The focus then moved on to artist Toby Ziegler, who works in painting and sculpture. Ziegler explained that his work always starts with images and that he shows objects and images in relation to one another. His sculptural practice begins with a reference to something, whether that is an object or an image, but he usually encounters his sources of inspiration as 2-dimensional pictures, often online. Ziegler spoke about 3-dimensional virtual spaces, which are new in this generation thanks to the ubiquity of computers, although he also said that a case could be made that something similar existed before the Renaissance: a belief in celestial space. Ziegler has a personal disbelief in objects, and often works on a computer, later dragging his work into a physical process. He is interested in the “slippage between perfect Euclidian geometry and what humans make”, saying that there is a different speed of looking between these two elements and stating a preference for slow looking. He ended by saying that words are constantly changing and cautioned against throwing away a good word (sculpture).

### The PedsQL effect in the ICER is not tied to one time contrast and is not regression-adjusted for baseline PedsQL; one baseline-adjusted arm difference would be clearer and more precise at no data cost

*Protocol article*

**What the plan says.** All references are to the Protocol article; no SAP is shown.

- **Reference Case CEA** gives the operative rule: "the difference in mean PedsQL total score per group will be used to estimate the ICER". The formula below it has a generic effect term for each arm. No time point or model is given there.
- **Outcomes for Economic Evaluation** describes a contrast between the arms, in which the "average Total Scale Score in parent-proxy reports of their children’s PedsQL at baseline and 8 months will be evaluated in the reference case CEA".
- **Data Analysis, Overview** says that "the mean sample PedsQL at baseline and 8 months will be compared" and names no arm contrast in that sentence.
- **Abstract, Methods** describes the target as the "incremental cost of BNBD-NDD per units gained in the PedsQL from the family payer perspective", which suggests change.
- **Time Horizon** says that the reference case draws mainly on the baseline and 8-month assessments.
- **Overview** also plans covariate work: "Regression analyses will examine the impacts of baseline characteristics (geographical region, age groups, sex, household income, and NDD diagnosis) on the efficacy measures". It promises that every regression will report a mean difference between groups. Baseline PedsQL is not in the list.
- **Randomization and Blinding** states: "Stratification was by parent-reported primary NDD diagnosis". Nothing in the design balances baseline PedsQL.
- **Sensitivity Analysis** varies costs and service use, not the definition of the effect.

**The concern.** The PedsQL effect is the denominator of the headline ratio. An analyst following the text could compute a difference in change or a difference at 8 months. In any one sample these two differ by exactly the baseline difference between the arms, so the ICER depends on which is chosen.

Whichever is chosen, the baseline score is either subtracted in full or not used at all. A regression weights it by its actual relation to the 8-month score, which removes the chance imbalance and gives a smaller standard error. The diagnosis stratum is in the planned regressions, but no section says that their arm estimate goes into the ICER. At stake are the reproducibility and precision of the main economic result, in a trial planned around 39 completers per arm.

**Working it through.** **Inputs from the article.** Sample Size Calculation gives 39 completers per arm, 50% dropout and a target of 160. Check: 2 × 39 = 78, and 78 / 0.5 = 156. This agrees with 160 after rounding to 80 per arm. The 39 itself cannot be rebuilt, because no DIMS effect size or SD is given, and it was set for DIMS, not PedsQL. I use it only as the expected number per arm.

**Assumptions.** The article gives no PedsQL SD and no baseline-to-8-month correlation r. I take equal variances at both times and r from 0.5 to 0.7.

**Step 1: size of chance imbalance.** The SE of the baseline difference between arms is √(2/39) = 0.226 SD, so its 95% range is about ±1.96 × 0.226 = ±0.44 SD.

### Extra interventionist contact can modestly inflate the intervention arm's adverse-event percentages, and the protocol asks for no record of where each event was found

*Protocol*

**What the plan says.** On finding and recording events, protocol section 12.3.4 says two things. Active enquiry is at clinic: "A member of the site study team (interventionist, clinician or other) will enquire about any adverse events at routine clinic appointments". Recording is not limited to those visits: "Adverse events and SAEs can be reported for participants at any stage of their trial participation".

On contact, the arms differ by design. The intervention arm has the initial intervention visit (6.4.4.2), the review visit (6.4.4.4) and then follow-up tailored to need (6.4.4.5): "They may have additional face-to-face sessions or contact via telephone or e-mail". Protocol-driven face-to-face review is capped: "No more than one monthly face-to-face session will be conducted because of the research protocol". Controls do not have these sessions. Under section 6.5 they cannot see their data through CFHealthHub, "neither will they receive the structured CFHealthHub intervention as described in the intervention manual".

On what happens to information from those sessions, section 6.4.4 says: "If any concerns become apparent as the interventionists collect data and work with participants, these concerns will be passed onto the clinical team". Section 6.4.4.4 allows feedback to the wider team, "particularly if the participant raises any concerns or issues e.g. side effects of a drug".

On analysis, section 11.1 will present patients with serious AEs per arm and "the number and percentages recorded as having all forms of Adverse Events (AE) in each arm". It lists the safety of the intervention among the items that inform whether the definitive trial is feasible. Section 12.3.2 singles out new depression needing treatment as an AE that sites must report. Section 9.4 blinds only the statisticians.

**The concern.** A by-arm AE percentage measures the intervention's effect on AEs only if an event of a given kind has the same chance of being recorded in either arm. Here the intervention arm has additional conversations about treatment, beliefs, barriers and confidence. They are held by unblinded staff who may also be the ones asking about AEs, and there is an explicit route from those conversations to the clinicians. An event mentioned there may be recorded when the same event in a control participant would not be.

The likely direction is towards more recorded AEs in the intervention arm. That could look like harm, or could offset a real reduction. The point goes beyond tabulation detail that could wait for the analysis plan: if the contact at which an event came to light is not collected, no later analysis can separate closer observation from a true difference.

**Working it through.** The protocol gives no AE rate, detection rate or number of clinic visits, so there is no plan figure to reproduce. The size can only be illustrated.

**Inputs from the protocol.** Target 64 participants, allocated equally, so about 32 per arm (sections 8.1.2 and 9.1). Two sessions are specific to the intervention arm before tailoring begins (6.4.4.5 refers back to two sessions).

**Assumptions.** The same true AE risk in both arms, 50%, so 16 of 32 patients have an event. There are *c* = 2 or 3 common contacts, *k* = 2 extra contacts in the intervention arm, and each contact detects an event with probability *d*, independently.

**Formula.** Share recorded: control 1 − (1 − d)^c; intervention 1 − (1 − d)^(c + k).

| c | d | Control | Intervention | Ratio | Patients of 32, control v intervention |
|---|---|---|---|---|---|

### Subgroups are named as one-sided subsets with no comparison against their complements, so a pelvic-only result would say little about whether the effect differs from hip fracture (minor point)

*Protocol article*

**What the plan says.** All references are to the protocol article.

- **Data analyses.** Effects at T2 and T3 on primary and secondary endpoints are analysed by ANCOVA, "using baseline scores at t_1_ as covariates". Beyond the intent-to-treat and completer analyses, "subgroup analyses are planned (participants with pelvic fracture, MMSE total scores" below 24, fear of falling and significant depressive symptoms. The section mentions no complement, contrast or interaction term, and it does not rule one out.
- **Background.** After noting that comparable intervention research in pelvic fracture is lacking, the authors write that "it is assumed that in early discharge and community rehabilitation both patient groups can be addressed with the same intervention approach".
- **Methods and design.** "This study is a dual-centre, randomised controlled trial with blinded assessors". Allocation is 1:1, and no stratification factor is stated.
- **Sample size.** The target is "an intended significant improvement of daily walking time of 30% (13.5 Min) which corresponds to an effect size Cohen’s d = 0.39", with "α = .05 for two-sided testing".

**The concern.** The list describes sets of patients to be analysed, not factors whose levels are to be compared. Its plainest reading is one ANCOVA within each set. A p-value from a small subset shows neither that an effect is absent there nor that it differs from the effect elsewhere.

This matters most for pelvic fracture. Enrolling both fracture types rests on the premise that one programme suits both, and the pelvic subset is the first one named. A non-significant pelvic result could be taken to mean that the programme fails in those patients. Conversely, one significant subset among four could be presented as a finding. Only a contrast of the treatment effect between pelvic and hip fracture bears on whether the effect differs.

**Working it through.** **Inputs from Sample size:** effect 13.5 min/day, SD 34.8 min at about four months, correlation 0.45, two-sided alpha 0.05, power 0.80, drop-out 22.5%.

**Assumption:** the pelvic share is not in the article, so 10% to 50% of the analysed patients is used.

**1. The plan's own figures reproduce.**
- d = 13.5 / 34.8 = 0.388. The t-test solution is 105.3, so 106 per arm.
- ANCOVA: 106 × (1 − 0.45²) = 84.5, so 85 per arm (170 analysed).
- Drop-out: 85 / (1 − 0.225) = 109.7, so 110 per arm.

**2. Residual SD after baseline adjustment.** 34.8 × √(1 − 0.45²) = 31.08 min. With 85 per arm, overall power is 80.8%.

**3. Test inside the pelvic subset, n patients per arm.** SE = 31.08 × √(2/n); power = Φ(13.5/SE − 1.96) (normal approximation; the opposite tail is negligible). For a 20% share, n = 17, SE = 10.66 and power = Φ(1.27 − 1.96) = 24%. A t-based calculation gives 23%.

After each panellist’s opening statement, the conversation meandered, occasionally hitting on some good points.
Ziegler spoke about Sigmund Freud’s personal artefacts to illustrate changes in meaning. These small ethnographic and archaeological objects typically collected by members of the bourgeoisie in turn-of-the century Vienna gained one layer of meaning from their illustrious ownership, and another in their current location in a house-museum in London, and yet another as images on the Internet, where they are further decontextualized.
Sculptor Daniel Silver, who was in the audience, brought up the recent Ice Age exhibition at the British Museum, commenting on these artefacts’ extraordinary capacity to hold time, a quality belonging to sculpture across the ages. He also mentioned ancient Greek sculptures, which we know as pure white forms, but which were painted garish colours in ancient times.